'Illusion of progress': Obama speech offers little insight on closing Guantanamo
Obama’s comments were the first of his second term regarding the controversial counter-terrorism measures employed by the US, primarily drone warfare and the indefinite detention of perceived enemies at Guantanamo Bay prison camp in Cuba. While Remes hoped Obama would outline a plan to close the detention center, the experts later said any hopes of transparency from the president were met with disappointment.
RT: Is Obama’s speech and the news attention surrounding it a result of the prisoners’ hunger strike at Guantanamo Bay?
David Remes: I fear to say that it is. I also have to say that the speech was a deep disappointment. We had been led to expect, at least in the media, that President Obama would do something constructive. All he offered, however, was the same empty promises we’ve heard before. He continues to defend indefinite detention, he is going to appoint an envoy who has no power to do anything beyond what Obama allows him to do, and he keeps blaming Congress for the problem when he has the authority to transfer men. My fear is that people will conclude, from listening to this speech, that there is forward motion, that the problem is solved, Guantanamo is closed, and everybody can go on to other things. That’s exactly what happened in 2009 and I’m very sorry there was no forward movement here.
RT: Are you convinced the prison camp’s closure is imminent?
DR: Not while President Obama takes this stance. The news will say ‘Well, he lifted the ban on the transfer of Yemenis.’ That’s a nice gesture. I have to say it’s a gesture, though, because as long as he blames Congress for not letting him transfer anyone it doesn’t matter. He was the one who imposed the obstacle in the first place. I just think this is an unfortunate speech because it was give an illusion of progress where there is no progress at all.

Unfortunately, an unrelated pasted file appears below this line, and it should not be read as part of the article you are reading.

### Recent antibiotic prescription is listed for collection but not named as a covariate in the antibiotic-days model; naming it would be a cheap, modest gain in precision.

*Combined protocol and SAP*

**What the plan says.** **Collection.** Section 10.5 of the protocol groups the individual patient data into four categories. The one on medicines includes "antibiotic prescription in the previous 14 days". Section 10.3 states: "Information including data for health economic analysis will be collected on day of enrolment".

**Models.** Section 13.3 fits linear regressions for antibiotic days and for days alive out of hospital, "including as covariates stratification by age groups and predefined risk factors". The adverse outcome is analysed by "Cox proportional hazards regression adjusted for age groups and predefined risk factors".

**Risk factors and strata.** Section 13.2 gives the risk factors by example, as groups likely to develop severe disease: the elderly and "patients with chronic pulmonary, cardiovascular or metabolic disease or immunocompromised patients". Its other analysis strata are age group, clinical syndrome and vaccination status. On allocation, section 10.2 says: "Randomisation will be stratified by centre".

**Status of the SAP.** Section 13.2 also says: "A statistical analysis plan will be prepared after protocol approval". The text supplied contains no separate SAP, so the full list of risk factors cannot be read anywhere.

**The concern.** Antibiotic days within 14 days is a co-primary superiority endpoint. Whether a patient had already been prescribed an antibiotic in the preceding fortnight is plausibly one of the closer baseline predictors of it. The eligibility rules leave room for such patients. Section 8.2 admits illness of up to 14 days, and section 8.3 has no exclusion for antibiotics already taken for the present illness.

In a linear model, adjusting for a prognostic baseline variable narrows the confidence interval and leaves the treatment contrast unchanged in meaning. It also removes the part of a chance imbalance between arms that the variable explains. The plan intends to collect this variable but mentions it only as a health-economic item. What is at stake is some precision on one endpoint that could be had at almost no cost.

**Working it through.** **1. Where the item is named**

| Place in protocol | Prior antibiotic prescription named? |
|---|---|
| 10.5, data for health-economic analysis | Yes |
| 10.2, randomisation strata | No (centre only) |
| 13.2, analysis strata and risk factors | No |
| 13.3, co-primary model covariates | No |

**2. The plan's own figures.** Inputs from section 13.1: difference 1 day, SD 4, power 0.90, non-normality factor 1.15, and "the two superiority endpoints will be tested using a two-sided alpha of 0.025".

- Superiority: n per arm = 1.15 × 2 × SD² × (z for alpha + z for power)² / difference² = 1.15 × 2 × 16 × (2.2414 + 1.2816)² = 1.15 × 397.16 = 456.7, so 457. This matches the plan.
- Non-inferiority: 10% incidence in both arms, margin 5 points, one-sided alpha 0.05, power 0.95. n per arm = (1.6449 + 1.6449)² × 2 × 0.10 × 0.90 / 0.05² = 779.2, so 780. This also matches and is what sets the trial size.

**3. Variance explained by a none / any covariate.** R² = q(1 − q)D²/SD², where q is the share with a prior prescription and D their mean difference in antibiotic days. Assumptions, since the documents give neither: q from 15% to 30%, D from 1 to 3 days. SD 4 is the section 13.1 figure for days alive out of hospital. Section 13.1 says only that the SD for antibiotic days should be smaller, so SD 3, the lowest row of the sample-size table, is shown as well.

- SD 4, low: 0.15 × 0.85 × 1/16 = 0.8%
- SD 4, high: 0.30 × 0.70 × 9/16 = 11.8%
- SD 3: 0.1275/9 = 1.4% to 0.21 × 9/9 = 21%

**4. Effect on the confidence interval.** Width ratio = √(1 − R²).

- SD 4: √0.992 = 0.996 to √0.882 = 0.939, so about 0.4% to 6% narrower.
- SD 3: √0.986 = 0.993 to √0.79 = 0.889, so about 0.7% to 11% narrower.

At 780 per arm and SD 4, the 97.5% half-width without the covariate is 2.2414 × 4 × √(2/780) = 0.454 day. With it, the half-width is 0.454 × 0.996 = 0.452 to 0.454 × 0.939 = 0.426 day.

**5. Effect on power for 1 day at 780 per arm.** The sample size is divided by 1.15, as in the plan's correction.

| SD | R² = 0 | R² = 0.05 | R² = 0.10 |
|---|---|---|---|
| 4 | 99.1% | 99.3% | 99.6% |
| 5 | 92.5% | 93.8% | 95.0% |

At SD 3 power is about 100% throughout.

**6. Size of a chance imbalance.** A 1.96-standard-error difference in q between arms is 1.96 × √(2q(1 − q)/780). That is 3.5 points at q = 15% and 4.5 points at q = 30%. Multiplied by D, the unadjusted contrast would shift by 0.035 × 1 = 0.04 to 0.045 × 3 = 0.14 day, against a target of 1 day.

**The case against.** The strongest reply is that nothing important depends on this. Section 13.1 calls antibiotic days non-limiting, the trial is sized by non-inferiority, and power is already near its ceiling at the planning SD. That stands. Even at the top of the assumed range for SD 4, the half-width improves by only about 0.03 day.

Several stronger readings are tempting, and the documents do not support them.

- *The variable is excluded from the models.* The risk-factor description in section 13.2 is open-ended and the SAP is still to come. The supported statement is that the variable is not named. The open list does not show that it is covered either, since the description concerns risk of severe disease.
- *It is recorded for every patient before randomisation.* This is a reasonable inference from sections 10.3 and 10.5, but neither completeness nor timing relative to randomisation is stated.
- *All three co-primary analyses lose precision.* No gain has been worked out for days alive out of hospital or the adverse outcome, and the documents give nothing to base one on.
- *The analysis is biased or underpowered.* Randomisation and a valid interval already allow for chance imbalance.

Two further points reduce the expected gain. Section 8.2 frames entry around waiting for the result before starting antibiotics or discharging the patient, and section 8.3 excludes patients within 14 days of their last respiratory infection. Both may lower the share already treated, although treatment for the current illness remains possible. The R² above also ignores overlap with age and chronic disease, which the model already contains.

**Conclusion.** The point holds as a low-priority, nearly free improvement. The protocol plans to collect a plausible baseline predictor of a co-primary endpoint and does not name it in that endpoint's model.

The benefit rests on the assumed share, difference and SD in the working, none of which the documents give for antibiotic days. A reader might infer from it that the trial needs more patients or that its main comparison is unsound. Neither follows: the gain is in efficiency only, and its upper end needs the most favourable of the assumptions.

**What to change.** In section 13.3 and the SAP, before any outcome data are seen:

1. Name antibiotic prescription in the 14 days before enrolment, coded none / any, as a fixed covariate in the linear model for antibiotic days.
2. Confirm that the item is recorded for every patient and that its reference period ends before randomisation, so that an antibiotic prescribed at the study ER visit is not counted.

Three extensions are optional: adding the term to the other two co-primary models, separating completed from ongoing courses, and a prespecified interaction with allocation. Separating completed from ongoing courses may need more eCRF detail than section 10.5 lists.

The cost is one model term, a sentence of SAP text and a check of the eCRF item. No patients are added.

RT: Isn’t the news that he’ll allow judicial review a victory for the lawyers, though?
DR: Well, actually the detainees that I represent and all of the other detainees have had the opportunity for judicial review through habeas corpus actions. I think that he may have been referring to the high value detainees that he’s been putting on trial for direct attacks against the United States. He wanted to try them in federal court but there was an uproar so he moved them to military commissions. So what’s new about saying that he wants to use the courts to try them? He’s already made that effort and it failed, I just don’t see what’s new.
RT: One concern is that inmates will join terror cells once they’re released. Are your clients really harmless?
DR: It’s a fake argument. I was in Yemen just three months ago, I met three of my clients who have been released. Two of them work at a honey shop in downtown Taiz. They’ve married since they came back, they’re building families and trying to out their lives back together. The third client returned to his job as an engineer as the state energy monopoly in Yemen. I think that’s the typical story and I don’t think that the overwhelming majority of detainees should continue to be held because of a fear of a few who might go awry. You can’t take a zero risk approach to this, even the Bush people said so.